Despite the company’s and the magazine’s lengthy track record of success over the years, the march of time began to take its toll. From its peak monthly circulation of 7 million copies in 1972 when the Baby Boom generation began to crest, Playboy’s circulation by 2015 had dropped to around 800,000 copies. That’s extremely good for most magazines today, but still a pale shadow of Playboy’s once trend-setting circulation numbers.

The increasingly obvious lack of ad pages and the revenue they generate has been an ongoing concern for the company for quite some time. To counter this trend, Playboy expanded its revenues into countries abroad like China and Brazil, hoping to gain profitability with Playboy-branded products like suits and beer and succeeding admirably.

But perhaps more galling, hamstrung advertising page sales seem to have had more to do with political pressure and politically correct hypocrisy than with the demise of Playboy as a serious magazine.

Indeed, the Russian Playboy is filled with American advertisers and corporations who refuse to take out ad pages in the flagship American Playboy. The Russian version actually more closely resembles Vanity Fair and Vogue, overflowing with ad pages from car companies and luxury brands. The contrast is not only apparent, it is disturbing.

This underlying bias towards Playboy has been a serious hindrance to the magazine and company for years, even as the sexual revolution moved to the Internet and rendered this kind of ongoing censorship essentially a moot point. To think that it hasn’t severely undermined the magazine’s revenue is like asking a comedian to tell his jokes in the closet and hope the audience will hear them.

What’s more remarkable is that a magazine long renowned for its historic First Amendment battles, its vigorous support for civil rights, and yes, for women’s rights as well would actually fall victim to a sustained and ultimately successful 34-year attack on its own First Amendment rights through restrictions of public sale and commerce under the rubric of being labeled pornography by a federal government commission.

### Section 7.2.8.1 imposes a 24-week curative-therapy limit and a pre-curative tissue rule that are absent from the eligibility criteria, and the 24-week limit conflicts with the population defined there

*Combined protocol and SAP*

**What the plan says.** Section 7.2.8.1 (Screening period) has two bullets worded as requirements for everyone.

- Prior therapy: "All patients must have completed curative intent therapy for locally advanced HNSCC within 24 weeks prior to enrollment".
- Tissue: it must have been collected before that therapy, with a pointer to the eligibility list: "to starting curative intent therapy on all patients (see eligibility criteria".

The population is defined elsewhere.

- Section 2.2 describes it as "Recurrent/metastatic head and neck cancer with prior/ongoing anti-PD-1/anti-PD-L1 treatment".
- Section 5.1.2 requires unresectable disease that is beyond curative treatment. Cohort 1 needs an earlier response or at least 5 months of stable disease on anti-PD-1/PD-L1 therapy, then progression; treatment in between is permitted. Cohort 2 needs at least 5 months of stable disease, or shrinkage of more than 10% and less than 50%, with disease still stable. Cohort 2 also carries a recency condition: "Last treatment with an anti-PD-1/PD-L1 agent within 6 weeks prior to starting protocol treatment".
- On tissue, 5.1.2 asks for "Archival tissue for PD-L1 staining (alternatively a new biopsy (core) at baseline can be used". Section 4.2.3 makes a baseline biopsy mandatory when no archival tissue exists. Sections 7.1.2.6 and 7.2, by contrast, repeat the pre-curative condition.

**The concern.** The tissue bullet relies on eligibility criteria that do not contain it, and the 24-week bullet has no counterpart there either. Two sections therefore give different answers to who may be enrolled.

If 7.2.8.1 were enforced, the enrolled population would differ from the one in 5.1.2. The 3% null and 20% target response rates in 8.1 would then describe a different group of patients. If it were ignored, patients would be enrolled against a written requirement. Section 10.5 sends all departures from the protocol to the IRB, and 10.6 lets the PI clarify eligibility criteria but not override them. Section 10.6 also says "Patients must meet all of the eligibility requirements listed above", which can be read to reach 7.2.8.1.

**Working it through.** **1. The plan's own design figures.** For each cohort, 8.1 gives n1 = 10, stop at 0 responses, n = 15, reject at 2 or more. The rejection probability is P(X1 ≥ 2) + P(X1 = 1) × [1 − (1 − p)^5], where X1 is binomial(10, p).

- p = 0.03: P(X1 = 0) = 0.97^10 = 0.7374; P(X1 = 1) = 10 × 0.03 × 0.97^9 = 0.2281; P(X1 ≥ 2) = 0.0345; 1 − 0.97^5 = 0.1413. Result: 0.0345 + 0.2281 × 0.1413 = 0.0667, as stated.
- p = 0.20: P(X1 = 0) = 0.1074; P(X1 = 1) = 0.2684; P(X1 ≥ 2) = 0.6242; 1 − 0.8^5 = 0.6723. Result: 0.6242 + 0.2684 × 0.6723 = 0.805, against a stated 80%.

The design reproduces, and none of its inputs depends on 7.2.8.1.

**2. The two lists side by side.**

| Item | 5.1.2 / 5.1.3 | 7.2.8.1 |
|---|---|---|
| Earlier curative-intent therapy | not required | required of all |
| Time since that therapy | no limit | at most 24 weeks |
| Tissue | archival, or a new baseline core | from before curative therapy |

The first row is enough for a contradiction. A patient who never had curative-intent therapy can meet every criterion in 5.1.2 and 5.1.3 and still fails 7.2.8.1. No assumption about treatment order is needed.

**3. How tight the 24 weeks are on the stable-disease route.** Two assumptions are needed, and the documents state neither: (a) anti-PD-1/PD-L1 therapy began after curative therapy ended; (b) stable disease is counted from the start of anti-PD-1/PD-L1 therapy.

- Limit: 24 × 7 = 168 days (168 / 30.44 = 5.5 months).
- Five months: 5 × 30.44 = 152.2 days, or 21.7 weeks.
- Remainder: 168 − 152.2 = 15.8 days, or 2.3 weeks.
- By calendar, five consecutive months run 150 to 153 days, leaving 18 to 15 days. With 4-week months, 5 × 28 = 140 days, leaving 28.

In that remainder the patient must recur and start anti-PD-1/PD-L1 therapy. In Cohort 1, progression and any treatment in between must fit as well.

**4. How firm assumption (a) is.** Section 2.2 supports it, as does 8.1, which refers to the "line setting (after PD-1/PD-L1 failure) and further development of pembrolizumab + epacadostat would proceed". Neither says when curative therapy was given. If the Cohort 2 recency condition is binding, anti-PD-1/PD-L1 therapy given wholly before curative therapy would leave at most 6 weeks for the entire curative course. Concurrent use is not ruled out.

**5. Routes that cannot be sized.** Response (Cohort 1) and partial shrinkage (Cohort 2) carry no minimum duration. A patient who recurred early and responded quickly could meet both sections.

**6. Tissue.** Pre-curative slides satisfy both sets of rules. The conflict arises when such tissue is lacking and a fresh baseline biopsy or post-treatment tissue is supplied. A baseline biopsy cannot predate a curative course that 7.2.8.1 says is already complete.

Nonetheless, economic and other factors, miscalculations on the part of management and that sale of the company in the wake of the 2009 economic meltdown to Rizvi-Traverse−the ultimate results of which left founder Hugh Hefner as a substantial but still minority stakeholder−were all factors in the decision to reorganize Playboy as a brand.

Today, the magazine itself is seen as a loss leader, a showcase for the now privately held brand but one that needed shoring up with additional ad pages, more celebrity lay-outs, and better magazine rack placement. It was no longer seen as integral to the corporation’s profitability.

It is estimated the magazine today loses $3 million a year, while Playboy Enterprises is estimated to have made around $180 million in profits last year. The Playboy brand and bunny symbol remain among the top four recognized brands in the world, along with Coca Cola, Marlboro, and Apple.

A Playboy insider lamented the upcoming changes as clearly the end of an era, but also noted that “Playboy as a brand will emerge stronger as a result of this.” This insider went on to say that Playboy would continue to pursue the aesthetic of the “girl next door” in their featured Playmates, utilizing crowdsourcing and even Instagram to discover prospects, and promised that the lack of nudity will not mean a lack of sensuality.

That said, it is the end of an era for Playboy and for the American public. Playboy as a company and a brand will be stronger, and from a corporate point of view, and for advertisers, it all may make sense.

But on a grander scale, the current developments at Playboy constitute yet another psychic loss of American innocence. Ironically, after 62 years of official repression and opposition to Playboy by government entities, the pressures of commerce have exacted their toll and taken precedence over the grander view favoring the open expression of one’s conscience, political sensibility, and sexuality, views that made Hugh Hefner great and Playboy Magazine important.

As Playboy prepares for its official transition in March, it might be a good idea to hold on to those vintage Playboy Magazines hidden underneath the bed or somewhere up in the attic. They are about to become genuine collector’s items.

Rick Johnson covers national, political, and international news for CDN.